Meningitis Vaccine-Side Effects, Benefits


The inflammation of membranes which cover the spinal cord and the brain is called meningitis. Some people relate this to spinal meningitis. The usual cause of this sickness is bacterial or viral infection. That is why there is a meningitis vaccine that will help avoid being infected with the bacteria that cause meningitis. It is significant to know which causes the meningitis- whether it is bacteria or virus because the acuteness of the illness and its treatment differs from each other depending on the cause.

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About Meningitis

Generally, the viral meningitis is less severe and is easily cured without any specified treatment. On the other hand, bacterial meningitis can be very severe and if not properly checked, can result to brain damage, learning disabilities and loss of hearing. It is also important to identify the kind of bacteria that is affecting the brain or causing the illness because some of them can be infectious although there are some antibiotics that are able to disperse the bacterium and stop it from infecting and spreading to other people. In the year 1990s, type B Haemophilus influenzae was in the lead amongst bacteria that cause meningitis. Because of this, the Hib vaccine was developed and made available for children and is included in their immunization routine. These days the leading causes of the bacterial meningitis are Neisseria meniningitidis and Streptococcus pneumoniae.

Symptoms and Signs

The common symptoms are stiff neck, headache and high fever in anyone who is over two years of age. The symptoms aforementioned develop slowly until the pain is intolerable for several hours; the least it will take is one to two days. Other symptoms that may appear include vomiting, uneasiness looking at bright lights, nausea, sleepiness and confusion. With small infants and newborns, the common symptoms of neck stiffness, headache and fever may not be easy to detect at first or they are not present at all. Instead, infants with meningitis may appear inactive or irritable, they have incessant vomiting or they feed poorly. As the illness progresses over time, patients may develop seizures.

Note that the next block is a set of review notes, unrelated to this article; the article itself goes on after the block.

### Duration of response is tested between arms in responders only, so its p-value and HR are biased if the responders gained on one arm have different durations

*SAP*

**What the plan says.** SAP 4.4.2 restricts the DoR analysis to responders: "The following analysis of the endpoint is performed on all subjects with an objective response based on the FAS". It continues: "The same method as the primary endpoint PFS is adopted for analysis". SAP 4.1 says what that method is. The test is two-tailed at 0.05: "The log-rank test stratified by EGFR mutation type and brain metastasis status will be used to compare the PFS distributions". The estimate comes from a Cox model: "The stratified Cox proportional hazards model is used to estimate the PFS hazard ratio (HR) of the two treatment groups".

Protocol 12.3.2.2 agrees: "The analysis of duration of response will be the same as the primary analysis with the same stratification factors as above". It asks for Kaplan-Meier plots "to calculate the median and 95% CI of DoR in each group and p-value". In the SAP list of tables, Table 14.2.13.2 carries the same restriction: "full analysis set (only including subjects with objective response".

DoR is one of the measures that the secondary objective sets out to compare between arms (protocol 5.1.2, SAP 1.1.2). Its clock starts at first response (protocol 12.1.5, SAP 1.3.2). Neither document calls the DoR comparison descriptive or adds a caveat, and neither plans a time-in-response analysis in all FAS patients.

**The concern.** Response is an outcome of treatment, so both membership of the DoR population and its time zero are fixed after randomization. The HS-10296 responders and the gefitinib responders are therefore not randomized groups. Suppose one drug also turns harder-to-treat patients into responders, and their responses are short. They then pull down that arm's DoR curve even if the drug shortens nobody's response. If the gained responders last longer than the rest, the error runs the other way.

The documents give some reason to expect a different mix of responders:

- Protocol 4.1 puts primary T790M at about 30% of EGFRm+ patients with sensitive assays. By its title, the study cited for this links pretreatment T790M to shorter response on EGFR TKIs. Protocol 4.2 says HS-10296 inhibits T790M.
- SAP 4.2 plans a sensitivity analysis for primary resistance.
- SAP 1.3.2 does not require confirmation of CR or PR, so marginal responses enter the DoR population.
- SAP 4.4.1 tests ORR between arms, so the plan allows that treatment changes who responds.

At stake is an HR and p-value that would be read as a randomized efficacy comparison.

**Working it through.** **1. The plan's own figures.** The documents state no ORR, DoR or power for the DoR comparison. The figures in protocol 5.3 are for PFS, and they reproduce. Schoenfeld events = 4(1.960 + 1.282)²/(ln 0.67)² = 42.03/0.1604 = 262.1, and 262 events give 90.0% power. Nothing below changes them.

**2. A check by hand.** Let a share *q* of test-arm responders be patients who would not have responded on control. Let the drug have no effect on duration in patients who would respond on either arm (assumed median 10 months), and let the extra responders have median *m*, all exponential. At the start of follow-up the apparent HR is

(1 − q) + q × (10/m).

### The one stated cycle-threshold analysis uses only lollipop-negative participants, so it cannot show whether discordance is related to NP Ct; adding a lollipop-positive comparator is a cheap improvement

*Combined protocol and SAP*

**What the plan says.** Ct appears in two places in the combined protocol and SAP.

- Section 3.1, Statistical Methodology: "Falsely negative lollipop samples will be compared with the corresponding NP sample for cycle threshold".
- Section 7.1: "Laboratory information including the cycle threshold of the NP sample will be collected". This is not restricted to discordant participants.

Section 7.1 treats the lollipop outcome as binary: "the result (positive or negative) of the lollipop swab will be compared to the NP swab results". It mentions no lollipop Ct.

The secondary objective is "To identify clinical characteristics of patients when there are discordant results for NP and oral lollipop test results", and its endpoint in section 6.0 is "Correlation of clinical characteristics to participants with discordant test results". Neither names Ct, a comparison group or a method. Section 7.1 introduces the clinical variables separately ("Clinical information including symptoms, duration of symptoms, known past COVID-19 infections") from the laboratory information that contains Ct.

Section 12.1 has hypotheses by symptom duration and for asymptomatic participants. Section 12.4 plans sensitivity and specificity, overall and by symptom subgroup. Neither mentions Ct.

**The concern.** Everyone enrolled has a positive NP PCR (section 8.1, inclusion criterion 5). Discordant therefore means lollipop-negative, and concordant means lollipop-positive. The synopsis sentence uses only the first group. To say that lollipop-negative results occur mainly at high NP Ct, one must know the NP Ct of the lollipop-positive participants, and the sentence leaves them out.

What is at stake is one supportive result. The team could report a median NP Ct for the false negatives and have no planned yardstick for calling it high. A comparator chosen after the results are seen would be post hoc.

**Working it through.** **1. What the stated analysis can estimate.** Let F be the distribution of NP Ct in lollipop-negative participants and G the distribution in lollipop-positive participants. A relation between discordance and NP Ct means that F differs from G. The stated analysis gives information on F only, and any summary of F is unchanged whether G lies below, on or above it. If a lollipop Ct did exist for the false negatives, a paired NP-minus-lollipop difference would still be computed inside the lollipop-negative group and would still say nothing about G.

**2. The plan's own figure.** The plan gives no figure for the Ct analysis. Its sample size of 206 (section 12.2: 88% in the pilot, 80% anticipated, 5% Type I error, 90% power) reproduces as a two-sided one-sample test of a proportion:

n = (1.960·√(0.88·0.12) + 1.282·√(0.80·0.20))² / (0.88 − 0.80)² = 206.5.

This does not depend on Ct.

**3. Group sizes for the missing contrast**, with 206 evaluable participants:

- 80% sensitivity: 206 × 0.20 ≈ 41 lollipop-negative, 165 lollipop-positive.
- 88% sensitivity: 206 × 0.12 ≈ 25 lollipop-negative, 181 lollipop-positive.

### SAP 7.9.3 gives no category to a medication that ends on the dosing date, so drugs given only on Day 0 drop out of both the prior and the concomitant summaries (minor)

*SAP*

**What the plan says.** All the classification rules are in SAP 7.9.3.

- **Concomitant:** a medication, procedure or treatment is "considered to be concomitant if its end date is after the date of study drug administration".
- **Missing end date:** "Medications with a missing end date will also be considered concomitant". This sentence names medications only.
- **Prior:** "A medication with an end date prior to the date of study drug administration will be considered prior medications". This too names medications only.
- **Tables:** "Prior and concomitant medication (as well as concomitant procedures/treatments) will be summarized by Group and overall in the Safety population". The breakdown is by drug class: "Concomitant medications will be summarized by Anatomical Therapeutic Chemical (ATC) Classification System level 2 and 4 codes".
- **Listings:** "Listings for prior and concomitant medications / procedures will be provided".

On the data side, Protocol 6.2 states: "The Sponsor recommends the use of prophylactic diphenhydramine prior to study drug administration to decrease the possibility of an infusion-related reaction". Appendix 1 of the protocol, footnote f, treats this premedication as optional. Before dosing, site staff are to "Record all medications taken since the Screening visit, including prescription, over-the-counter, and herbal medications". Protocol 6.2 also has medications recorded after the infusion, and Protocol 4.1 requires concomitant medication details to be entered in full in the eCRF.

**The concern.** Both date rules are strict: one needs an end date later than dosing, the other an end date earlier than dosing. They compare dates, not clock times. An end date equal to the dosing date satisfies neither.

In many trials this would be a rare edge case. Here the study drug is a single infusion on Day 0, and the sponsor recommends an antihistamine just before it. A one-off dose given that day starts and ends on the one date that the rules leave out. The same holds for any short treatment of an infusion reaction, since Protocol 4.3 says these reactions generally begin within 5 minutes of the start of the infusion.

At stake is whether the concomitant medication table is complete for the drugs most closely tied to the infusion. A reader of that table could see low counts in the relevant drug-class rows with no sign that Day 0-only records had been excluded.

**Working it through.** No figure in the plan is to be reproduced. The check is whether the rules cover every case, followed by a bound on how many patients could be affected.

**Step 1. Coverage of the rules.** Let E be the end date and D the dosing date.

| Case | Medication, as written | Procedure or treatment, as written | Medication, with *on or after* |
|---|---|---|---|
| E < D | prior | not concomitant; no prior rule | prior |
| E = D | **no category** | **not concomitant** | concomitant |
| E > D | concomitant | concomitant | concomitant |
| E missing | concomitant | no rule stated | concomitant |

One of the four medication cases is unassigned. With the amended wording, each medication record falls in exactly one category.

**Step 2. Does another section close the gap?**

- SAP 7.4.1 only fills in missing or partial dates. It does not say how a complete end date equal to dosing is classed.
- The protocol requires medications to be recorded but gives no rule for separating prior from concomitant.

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Meningitis Vaccine

The vaccines are created to protect the body against meningitis diseases although they cannot prevent every case that comes. There are two different types of vaccines to fight against Neisseria meningitis which are made available in the US. One is Menomune® or meningococcal polysaccharide; and the other type is meniningococcal conjugate vaccine with the brand names Menactra® and Menveo®. The coverage of the vaccine includes children aging 19 to 35 months and teens aging 13 to 17 years old.

The pre-teens and adolescents should be vaccinated because the highest rates of those who are affected with the disease occur around the age of 16 until 21 years. Although the disease is uncommon, it is best to prevent it in order to lessen the number of adolescents acquiring the disease. The recommended age for them to take MCV4 or meningococcal conjugate vaccine is 11-12 years old. The booster dose is given when they reach 16. With adolescents, the 1st dose is taken between 13 and 15 and the booster dose between 16 and 18 years of age. Adolescents no longer require the meningitis vaccine booster dose if they have taken the first dose after 16.

Meningitis Vaccine Side Effects

• Weakness or high fever, with slight pains in hands and legs
• Low fever, chills
• The spot where the vaccine was injected can become red, pain, swelling, or a lump.
• Vomiting, loss of appetite.
• Mild skin rash
• Headache, fatigue and weakness
• Joint pain
• Diarrhea

The serious side effects are quite rare; you can check with your doctor about the usage of Meningitis for your health benefit.

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